According to the researchers, eating less activates CREB1, a protein molecule, which in-turn activates the genes that improve the functioning of brain, and promote longevity.
The study was lead by Dr. Giovambattista Pani, a researcher at Institute of General Pathology in Rome.
To reach the findings, researchers conducted a study on mice.
“Our hope is to find a way to activate CREB1, for example through new drugs, so to keep the brain young without the need of a strict diet,” stated Pani.
The study involved reducing mice's food intake. Researchers found that the mice who were on diet displayed better brain functioning.
The reason was that the action of CREB1 was increased by reducing food intake.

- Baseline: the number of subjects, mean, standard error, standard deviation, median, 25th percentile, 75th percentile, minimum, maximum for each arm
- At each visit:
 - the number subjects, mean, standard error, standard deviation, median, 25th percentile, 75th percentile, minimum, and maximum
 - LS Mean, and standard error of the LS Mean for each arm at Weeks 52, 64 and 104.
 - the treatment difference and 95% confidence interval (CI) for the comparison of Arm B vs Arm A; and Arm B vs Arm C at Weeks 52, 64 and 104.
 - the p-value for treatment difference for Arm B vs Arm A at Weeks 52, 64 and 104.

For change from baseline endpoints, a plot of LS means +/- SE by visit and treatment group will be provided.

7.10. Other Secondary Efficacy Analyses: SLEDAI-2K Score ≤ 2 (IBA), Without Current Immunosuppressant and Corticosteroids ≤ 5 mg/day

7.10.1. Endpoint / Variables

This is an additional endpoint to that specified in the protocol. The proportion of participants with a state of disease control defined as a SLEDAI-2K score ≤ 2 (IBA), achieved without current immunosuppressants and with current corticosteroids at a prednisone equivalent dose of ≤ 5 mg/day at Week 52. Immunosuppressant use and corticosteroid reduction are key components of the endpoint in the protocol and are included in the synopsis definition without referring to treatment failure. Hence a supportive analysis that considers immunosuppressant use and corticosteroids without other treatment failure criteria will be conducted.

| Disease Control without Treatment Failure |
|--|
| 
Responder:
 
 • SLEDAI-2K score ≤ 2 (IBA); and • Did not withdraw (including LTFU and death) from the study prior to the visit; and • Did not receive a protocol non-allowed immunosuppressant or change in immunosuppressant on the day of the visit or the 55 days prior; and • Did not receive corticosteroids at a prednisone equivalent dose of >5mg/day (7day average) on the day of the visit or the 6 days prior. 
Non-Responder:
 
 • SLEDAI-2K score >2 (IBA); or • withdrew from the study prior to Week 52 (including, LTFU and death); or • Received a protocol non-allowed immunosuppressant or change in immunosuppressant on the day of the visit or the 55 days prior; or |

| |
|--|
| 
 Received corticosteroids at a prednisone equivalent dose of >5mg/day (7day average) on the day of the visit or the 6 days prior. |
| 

However, in case of mice that were “were genetically altered to lack CREB1,” the low calorie diet did not offer any benefits.
CREB1, which is activated by restricting calorie intake, is known to regulate brain functions like memory and learning.
Further, CREB1's activity is reduced with ageing.
Thrilled from the study results, Dr. Pani said, “This discovery has important implications to develop future therapies to keep our brain young and prevent brain degeneration and the ageing process.”
“Our hope is to find a way to activate CREB1, for example through new drugs, so to keep the brain young without the need of a strict diet,” he added.
Research work was published in US journal 'Proceedings of the National Academy of Sciences.'